Chinese Researchers Develop Waterproof Cotton
Posted on Tuesday, April 12, 2011
by Alex Knapp
In Back to the Future II, Marty McFly travels to the distant future of 2015. After a fight with a teenage gang, he’s submerged in water. When he comes back on to land, his futuristic jacket starts beeping. Marty then pressed a button on his jacket, and a fan started that air-dried his jacket.
If some Chinese researchers are successful, though, that solution to wet clothes might seem quaint.
A group of materials researchers at China’s Northeast Normal University have developed a new treatment process for off-the-shelf cotton cloth. The treatment, which is currently a three-step process involving zinc oxide, silica, and other materials, takes about a day. But the results are impressive: the resulting cloth is both waterproof and and is literally off the charts when it comes to resisting ultraviolet radition.
In a recent paper published in ACS Applied Materials & Interfaces, Lingling Wang and his associates describe a method of using zinc oxide nanorods and zinc oxide crystallites to create a coating that bonds to cotton fiber resulting in a material that its creators hope will help meet the needs of a world that wants multi-functional clothes; in this case, clothes that are “green” (don’t need cleaning) and help protect the wearer’s skin from harmful ultraviolet radiation.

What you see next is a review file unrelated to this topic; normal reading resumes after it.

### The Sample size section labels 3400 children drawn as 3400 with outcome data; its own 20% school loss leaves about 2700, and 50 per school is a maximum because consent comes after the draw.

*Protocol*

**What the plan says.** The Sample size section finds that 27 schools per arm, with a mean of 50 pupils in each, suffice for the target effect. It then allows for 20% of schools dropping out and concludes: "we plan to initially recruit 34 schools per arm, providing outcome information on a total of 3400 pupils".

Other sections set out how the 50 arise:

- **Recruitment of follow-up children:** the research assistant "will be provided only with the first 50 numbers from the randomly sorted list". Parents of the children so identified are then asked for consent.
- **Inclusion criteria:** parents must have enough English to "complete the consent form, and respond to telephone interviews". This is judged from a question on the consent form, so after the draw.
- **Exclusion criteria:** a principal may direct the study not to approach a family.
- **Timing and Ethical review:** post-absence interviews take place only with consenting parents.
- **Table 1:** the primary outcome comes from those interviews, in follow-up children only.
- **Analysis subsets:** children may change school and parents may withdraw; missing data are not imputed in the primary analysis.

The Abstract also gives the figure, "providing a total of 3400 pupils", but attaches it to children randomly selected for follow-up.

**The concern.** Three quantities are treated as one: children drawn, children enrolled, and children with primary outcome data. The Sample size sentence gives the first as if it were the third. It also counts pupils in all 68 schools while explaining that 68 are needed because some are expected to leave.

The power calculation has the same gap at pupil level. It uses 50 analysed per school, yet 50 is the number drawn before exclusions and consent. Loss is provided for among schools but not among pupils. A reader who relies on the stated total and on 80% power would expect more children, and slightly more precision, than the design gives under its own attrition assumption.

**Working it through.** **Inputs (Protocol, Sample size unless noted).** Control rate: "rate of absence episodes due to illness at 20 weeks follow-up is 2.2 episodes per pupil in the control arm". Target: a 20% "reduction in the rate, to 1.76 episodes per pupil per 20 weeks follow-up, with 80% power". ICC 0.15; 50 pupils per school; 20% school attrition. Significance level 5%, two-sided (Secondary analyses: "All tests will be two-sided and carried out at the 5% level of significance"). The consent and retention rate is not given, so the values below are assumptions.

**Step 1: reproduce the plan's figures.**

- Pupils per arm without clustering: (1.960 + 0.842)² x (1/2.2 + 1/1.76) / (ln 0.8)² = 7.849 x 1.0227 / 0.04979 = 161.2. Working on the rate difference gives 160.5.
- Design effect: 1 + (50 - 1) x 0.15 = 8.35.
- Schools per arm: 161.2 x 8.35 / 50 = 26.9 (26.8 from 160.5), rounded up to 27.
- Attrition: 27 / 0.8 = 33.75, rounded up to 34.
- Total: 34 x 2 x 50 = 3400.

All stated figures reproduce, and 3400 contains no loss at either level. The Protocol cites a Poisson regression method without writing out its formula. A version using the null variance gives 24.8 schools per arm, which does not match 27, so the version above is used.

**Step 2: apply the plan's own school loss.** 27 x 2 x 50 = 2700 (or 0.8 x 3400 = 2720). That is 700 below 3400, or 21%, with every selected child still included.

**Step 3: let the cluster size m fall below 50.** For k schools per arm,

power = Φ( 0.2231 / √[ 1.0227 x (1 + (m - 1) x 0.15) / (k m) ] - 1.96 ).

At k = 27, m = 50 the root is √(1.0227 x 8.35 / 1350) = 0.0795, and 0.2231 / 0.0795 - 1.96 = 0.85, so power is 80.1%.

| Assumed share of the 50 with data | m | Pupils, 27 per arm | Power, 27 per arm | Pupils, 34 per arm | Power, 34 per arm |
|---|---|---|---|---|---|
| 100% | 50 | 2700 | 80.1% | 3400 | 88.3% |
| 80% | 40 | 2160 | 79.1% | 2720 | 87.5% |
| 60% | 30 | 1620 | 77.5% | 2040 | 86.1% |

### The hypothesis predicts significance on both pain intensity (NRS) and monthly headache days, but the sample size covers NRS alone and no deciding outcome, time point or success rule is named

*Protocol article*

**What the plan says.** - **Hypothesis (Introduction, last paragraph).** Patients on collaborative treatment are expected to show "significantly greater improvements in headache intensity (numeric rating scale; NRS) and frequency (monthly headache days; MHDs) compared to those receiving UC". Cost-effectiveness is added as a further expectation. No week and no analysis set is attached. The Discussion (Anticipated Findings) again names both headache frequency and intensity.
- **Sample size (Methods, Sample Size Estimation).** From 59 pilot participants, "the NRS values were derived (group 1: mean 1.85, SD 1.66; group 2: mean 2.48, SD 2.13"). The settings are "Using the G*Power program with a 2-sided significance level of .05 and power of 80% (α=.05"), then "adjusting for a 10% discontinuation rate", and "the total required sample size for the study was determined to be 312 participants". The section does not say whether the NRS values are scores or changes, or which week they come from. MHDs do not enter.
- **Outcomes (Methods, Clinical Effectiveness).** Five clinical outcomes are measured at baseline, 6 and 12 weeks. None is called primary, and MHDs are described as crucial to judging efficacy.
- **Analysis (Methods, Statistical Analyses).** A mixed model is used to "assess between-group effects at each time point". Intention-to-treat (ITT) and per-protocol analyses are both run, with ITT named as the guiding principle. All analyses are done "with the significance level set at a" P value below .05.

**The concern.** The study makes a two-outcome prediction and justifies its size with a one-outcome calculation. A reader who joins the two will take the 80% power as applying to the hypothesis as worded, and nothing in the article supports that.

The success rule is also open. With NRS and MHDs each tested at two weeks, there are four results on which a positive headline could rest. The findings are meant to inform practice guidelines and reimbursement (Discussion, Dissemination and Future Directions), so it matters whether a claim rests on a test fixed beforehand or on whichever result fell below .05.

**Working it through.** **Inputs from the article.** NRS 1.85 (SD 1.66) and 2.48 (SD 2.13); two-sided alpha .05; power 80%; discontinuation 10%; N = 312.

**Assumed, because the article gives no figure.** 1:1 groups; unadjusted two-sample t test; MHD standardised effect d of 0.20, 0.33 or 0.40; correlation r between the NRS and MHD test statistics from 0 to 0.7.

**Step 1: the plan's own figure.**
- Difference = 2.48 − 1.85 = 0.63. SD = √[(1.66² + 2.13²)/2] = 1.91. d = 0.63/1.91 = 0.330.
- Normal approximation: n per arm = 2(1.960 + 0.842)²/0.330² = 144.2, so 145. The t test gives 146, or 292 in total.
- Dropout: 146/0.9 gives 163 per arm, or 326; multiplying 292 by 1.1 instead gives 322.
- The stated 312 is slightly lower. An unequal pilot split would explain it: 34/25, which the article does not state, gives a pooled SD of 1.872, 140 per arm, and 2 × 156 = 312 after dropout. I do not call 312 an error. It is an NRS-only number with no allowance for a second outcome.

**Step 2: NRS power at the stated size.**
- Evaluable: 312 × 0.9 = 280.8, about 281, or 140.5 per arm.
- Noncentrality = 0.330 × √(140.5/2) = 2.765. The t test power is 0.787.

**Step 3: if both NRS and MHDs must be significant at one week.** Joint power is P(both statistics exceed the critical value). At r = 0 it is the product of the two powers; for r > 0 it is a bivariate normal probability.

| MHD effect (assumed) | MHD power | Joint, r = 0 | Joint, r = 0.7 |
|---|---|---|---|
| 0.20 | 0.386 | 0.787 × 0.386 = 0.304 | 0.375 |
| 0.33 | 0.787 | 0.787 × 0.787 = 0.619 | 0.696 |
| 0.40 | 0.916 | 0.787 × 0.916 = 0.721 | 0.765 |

The result is a material that is not only waterproof but is able to block out UV radiation from the sun to such an extent that it would rate a Ultraviolet Protection Factor (UPF) of 101.15 if the chart went that high. The rating is in effect, double the highest possible rating on the normal chart, and considerably higher than consumers are accustomed to seeing on suntan lotion bottles.
The paper is available online here.
The next step for the research team is to test the process to see if it holds up under real world conditions. If the process is inexpensive enough, it could make for more durable clothes that last longer and need to be cleaned much less frequently. It’ll be interesting to see where the research leads.